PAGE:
eday Lessons Mathematics Grade 8 Student Name:


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1 eday Lessons Mathematics Grade 8 Student Name:
2 Common Core State Standards Expressions and Equations Work with radicals and integer exponents. 3. Use numbers expressed in the form of a single digit times an integer power of 10 to estimate very large or very small quantities, and to express how many times as much one is than the other. For example, estimate the population of the United States as and the population of the world as 7 109, and determine that the world population is more than 20 times larger. 4. Perform operations with numbers expressed in scientific notation, including problems where both decimal and scientific notation are used. Use scientific notation and choose units of appropriate size for measurements of very large or very small quantities (e.g., use millimeters per year for seafloor spreading). Interpret scientific notation that has been generated by technology. Scientific notation is a way of writing extremely small or large numbers in a way that is easier. A number is in scientific notation when it is written as the product of a number between one and ten multiplied by a power of ten. When a number greater than one is written in scientific notation, the exponent of the power of ten is positive. When a number smaller than one but greater than zero is written in scientific notation, the exponent of the power of ten is negative. For example: = and 7,600,000 = An easy way to convert a number greater than one to scientific notation is to move the decimal point to the left until you get a number between one and ten. Each time you move the decimal point, you are dividing by ten. The number of places you move the decimal point represents the number of times you divide by ten (i.e., the power of ten you divided by). This is the exponent for the power of ten. Students should multiply the number in scientific notation to verify it is equivalent to the standard form. For numbers between zero and one, the decimal point will be moved to the right to make a number between one and ten. Numbers between zero and one will have negative exponents. Adding and Subtracting Numbers Written in Scientific Notation When performing the operations of addition or subtraction using numbers written in scientific notation, the powers of ten have to be the same. This is similar to addition and subtraction of fractions when the fractions have to have common denominators. The decimal numbers are added or subtracted and the power of ten stays the same. If the answer is not written in scientific notation students are to rewrite the answer in scientific notation. Multiplying and Dividing Numbers Written in Scientific Notation When performing the operation of multiplication with numbers written in scientific notation, multiply the decimal numbers and add the exponents on the powers of ten. If the answer is not written in scientific notation, then rewrite the answer so it is in scientific notation.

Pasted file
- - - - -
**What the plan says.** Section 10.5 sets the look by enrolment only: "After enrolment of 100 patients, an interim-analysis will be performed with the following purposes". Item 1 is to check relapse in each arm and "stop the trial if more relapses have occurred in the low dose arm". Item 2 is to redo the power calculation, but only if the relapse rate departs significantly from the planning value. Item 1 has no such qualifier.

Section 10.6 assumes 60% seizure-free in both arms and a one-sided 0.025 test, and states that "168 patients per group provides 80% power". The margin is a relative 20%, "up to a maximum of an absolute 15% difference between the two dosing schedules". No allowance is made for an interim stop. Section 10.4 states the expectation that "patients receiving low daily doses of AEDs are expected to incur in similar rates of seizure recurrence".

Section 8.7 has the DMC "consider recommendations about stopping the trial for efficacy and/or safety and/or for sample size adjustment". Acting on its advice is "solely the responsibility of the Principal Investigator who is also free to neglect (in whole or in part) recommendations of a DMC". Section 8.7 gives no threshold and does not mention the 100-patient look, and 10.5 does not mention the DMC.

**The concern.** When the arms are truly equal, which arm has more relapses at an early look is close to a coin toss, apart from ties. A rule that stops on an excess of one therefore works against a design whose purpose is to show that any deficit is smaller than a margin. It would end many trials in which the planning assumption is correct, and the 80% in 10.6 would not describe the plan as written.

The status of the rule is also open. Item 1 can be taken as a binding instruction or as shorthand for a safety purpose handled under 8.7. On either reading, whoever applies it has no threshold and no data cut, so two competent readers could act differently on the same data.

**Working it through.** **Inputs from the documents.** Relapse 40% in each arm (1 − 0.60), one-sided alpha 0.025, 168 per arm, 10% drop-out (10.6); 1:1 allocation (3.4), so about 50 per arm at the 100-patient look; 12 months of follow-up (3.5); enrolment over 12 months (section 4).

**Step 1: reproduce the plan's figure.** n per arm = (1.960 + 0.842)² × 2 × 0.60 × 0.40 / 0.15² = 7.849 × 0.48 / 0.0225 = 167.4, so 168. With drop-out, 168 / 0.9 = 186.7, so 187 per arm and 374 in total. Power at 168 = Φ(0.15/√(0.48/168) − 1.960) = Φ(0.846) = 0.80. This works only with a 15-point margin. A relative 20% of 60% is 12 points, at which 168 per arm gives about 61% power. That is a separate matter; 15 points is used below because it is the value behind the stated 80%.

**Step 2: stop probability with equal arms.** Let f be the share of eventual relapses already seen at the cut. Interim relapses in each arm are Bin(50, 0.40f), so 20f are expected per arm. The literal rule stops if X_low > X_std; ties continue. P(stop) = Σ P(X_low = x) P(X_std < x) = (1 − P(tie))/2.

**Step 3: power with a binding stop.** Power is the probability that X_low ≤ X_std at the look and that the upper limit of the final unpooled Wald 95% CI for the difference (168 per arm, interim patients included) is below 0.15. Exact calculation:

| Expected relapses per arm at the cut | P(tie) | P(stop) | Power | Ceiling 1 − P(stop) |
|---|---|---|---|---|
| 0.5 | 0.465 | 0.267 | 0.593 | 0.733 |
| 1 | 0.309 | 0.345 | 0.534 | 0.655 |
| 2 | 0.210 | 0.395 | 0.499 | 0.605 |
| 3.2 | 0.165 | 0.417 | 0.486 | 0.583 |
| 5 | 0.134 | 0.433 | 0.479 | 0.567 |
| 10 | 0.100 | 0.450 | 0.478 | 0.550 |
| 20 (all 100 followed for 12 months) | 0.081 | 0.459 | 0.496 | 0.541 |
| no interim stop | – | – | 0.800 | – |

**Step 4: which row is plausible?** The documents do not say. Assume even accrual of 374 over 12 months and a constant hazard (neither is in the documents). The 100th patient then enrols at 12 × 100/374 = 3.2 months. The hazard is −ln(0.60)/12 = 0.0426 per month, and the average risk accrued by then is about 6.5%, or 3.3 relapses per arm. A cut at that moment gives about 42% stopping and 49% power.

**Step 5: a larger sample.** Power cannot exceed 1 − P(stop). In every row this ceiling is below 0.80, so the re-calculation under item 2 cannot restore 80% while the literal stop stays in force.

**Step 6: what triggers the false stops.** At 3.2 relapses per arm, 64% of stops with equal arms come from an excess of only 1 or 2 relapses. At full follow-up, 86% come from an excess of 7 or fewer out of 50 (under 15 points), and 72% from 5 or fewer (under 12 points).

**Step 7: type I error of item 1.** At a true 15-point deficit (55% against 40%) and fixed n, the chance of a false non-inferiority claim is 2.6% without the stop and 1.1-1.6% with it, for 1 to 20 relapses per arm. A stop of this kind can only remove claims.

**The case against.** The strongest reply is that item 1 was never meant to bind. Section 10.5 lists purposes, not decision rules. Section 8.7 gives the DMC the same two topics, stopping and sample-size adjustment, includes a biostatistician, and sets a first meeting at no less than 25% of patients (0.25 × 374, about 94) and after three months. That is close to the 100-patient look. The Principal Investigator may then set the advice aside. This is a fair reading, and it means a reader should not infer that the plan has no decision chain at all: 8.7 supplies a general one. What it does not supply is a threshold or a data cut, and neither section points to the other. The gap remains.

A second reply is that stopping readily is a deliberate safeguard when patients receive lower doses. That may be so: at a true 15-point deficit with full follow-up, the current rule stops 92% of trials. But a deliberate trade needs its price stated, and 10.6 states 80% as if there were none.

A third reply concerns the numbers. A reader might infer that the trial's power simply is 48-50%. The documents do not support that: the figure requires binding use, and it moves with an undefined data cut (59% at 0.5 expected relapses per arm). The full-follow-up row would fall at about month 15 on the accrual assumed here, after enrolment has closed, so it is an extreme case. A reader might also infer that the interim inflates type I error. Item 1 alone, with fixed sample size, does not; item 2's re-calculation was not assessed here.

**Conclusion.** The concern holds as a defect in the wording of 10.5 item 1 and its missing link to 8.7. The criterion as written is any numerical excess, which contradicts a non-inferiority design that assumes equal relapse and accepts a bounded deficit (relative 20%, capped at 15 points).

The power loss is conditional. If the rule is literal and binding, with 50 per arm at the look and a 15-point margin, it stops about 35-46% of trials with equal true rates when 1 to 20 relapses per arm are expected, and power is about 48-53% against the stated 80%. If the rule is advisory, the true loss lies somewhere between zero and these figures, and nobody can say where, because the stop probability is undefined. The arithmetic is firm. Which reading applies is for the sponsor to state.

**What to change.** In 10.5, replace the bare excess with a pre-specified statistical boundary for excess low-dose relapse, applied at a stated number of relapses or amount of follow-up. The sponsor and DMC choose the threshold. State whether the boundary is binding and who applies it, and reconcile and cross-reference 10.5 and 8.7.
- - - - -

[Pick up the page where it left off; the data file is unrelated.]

3 Scientific Notation Day 1 Complete this table. Scientific Notation Expanded Form Standard Form What do you notice about the numbers? What conclusions can you make about numbers in scientific notation with positive exponents? What conclusions can you make about numbers in scientific notation with negative exponents?
4 Practice Problems Day 1 1. Which of the following is the correct way to write in scientific notation? A B C D What is 124,000,000 written in scientific notation? A B C D Short Answer
5 Adding Numbers in Scientific Notation Day 2 When adding with scientific notation, remember that the exponents must be the same in order to complete the problem. Example 1: ( ) + ( ) = ( ) 105 = *Reminder: When the powers are the same: 1. Add the numbers ( ). 2. The power of ten stays the same (105 ). Example 2: ( ) + ( ) = ( ) + ( ) = ( ) 10 4 = 8, = *Reminder: When the powers are different: 1. Rewrite one of the numbers so the power of 10 is the same. 2. Add the numbers ( ,100). 3. Be sure the answer is written in scientific notation. Find the solution to the following problems. 1. ( ) + ( ) 2. ( ) + ( ) 3. ( ) + ( ) 4. ( ) + ( ) 5. ( ) + ( ) 6. ( ) + ( )
6 Subtracting Numbers in Scientific Notation Day 2 Example 1: ( ) ( ) = ( ) 10 3 = *Reminder: When the powers are the same: 1. Subtract the numbers ( ). 2. The power of ten stays the same (10 3 ). Example 2: ( ) ( ) = ( ) ( ) = ( ) 10 3 = = *Reminder: When the powers are different: 1. Rewrite one of the numbers so the power of 10 is the same. 2. Subtract the numbers ( ). 3. Be sure the answer is written in scientific notation. Solve the following problems. All answers are to be written in scientific notation. 1. ( ) ( ) 2. ( ) ( ) 3. ( ) ( ) 4. ( ) ( ) 5. ( ) ( ) 6. ( ) ( )
7 Multiplying Numbers in Scientific Notation Day 3 Reminder: Exponents do not need to be the same when multiplying with scientific notation. You can use the commutative property when multiplying. 1. Multiply the numbers between 1 and 10 together. 2. Multiply the powers of 10 by adding the exponents. 3. Make sure to put the product in scientific notation. Example 1: ( ) ( ) = (3 7.2) ( ) = = Example 2: ( ) ( ) = ( ) ( ) = Solve the problems below. Be sure to show your work. 1. ( ) ( ) 2. ( ) ( ) 3. ( ) ( ) 4. ( ) ( ) 5. ( ) ( ) 6. ( ) ( )
8 Dividing Numbers in Scientific Notation Day 3 Reminder: Exponents do not need to be the same when dividing with scientific notation. 1. Divide the first two numbers. 2. Subtract the second exponent from the first exponent. 3. Be sure the quotient is in scientific notation. Example: ( ) ( ) = ( ) ( ) = Solve the following problems. Be sure to write the answer in scientific notation and show your work. 1. ( ) ( ) 2. ( ) ( ) 3. ( ) ( ) 4. ( ) ( ) 5. ( ) ( ) 6. ( ) ( )
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